According to the FDA, a new school year is approaching and with it, changes to your usual routine.
“Parents are juggling many decisions as students may be returning to school for the first time since the COVID-19 pandemic began, and others may still be distance learning,” Dr. Mindy Brashears, Under Secretary for Food Safety at the U.S. Department of Agriculture (USDA), said. “You don’t want to add foodborne illness – commonly called food poisoning – to your list of concerns, so take time to plan and prepare your children’s lunch meals safely.”
USDA encourages families to be prepared by adding a few essential items to your back-to-school shopping list. They can be used to avoid mistakes in the kitchen that can lead to illness.
“Having the whole family follow some simple food safety behaviors can help them avoid all kinds of illnesses this time of year, including foodborne illness,” Paul Kiecker, Administrator for USDA’s Food Safety and Inspection Service, said.
“This list of items can help you and your family make sure lunches and snacks are safely prepared, following the USDA’s four steps to food safety: Clean, Separate, Cook, and Chill.”
**Hand wipes, hand sanitizers, soap and towels**
Now more than ever, it’s important to keep these items visible as a reminder to clean hands and surfaces. People tend to rush through the steps of washing when they are on-the-go. Recent USDA research conducted in test kitchens revealed participants were not washing their hands properly up to 99 percent of the time before and during meal preparation.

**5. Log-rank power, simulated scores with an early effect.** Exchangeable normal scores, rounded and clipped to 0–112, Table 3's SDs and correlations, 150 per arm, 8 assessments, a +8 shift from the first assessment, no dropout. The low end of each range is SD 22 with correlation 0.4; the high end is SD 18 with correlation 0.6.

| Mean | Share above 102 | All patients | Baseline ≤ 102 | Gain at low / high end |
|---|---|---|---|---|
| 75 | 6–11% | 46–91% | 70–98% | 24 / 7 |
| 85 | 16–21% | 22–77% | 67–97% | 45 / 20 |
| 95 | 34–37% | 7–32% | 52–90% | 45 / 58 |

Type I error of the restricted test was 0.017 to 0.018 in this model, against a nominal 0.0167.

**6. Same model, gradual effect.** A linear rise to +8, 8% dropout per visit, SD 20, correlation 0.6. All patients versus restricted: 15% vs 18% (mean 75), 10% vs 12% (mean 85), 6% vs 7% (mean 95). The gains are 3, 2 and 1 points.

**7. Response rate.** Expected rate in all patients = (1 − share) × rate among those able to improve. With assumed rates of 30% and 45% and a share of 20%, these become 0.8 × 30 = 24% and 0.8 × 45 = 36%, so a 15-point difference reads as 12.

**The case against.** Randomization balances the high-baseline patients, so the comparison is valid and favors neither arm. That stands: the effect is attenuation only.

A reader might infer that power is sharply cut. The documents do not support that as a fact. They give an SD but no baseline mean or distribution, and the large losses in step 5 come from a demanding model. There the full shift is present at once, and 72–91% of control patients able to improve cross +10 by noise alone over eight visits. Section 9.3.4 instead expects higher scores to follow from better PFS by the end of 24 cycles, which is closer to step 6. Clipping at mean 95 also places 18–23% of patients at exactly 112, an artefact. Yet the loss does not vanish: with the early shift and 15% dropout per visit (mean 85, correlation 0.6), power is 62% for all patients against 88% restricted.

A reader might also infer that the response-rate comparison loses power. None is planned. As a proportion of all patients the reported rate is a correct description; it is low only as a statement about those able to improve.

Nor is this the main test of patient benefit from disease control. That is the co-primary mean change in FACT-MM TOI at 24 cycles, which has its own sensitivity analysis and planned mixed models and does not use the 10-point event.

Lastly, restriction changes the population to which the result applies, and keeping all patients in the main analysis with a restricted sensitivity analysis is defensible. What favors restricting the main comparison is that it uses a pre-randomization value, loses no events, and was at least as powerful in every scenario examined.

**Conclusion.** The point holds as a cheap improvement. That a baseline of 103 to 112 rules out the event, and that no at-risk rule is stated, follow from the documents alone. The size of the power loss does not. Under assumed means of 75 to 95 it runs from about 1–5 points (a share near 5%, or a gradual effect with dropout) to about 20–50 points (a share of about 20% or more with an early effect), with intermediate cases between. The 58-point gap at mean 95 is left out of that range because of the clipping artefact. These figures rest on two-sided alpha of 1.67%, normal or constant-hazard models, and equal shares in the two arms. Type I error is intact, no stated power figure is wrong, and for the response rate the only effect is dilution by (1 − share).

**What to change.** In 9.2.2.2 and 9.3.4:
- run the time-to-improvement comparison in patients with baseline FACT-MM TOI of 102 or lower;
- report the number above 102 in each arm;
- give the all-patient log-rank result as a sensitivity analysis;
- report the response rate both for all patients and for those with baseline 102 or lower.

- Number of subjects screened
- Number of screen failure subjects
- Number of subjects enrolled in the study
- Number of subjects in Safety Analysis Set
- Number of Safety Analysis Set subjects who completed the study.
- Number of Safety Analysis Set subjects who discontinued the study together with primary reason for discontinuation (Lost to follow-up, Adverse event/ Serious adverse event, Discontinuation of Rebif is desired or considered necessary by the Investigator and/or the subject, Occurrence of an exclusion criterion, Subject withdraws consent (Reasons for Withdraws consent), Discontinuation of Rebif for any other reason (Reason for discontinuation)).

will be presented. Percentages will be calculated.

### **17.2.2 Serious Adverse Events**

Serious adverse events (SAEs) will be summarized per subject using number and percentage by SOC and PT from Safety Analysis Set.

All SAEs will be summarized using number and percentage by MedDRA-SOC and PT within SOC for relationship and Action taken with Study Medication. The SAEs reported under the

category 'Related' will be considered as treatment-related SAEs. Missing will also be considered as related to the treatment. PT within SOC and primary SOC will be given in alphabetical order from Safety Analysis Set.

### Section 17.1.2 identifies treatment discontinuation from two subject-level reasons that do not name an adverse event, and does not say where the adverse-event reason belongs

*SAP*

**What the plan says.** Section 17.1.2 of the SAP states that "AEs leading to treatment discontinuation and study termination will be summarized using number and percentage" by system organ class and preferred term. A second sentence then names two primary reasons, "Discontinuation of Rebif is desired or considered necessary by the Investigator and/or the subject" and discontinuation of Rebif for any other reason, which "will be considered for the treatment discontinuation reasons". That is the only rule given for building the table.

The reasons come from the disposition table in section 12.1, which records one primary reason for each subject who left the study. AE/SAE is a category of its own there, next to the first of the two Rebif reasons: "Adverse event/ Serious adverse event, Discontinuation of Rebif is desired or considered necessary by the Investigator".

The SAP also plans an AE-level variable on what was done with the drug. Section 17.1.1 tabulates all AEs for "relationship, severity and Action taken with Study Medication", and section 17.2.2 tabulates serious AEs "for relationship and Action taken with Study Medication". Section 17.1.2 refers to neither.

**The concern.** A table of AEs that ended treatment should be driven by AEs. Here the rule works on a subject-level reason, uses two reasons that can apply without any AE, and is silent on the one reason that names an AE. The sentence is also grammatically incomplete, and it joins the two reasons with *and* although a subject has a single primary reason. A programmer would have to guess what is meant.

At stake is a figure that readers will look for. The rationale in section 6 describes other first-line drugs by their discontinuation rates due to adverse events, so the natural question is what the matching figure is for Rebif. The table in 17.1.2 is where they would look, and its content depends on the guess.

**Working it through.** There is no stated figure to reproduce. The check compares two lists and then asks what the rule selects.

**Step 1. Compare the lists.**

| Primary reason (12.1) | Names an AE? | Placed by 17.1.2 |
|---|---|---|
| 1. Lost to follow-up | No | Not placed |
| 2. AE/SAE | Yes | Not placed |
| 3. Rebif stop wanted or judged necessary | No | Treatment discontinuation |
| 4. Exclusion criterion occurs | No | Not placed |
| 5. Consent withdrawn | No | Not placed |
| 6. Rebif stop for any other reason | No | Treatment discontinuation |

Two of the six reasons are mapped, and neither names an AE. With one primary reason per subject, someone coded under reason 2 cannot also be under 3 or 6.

Wash hands with clean, running water (warm or cold) and soap for at least 20 seconds and dry them with a clean cloth or towel. Hand wipes and 60 percent alcohol-based hand sanitizers can be used to clean hands and surfaces if water and soap are not available.
Remember to wash cutting boards, dishes, utensils and countertops with soap and hot water after preparing each food item and before proceeding to the next item. A bleach-based solution can be used to sanitize surfaces and utensils.
**Different colored cutting boards**
If you’re preparing perishable foods that require cutting (for example, bacon and chicken for salad) make sure you separate raw meat and poultry from ready-to-eat foods (such as fruits, vegetables, cheeses, etc.) to avoid cross-contamination.
Harmful bacteria can spread throughout the kitchen and get onto cutting boards, utensils, countertops and other ready-to-eat foods you’re preparing. Different colored cutting boards are a good reminder of this step. Use a green cutting board for fresh produce and another color for meat and poultry.
A food thermometer is the only way to know that foods are safely cooked to a temperature high enough to kill any harmful bacteria that might be present.
Have a food thermometer easily accessible. It will be easier to remember the cooking step if the thermometer is always reachable.
Insulated soft-sided lunch boxes, gel packs, and appliance thermometers
If children have lunch outside of the home, make sure they have an insulated, soft-sided lunch box or bag to keep perishable items in their lunch cold.
A frozen gel pack, combined with a frozen juice box or bottle of water, should keep lunches chilled and safe until lunchtime.
Place them on top and bottom of perishable food items to keep them cold and avoid the “Danger Zone” (temperatures between 40 and 140 degrees Fahrenheit where bacteria can multiply quickly and cause illness).
When children take a hot lunch outside of the home, insulated containers are important to keep food that should be served hot safe.
Use an insulated container to keep soup, chili, and stew hot at 140 degrees Fahrenheit or above.
Fill the container with boiling water, let it stand for a few minutes, empty, and then put in the piping hot food. Keep the insulated container closed until lunchtime to keep the contents hot.
Stop by the food preparation aisle at your grocery store to find many of these items on your back-to-school food safety list. By using them, you can keep your children (and the rest of your family) safe from foodborne illness.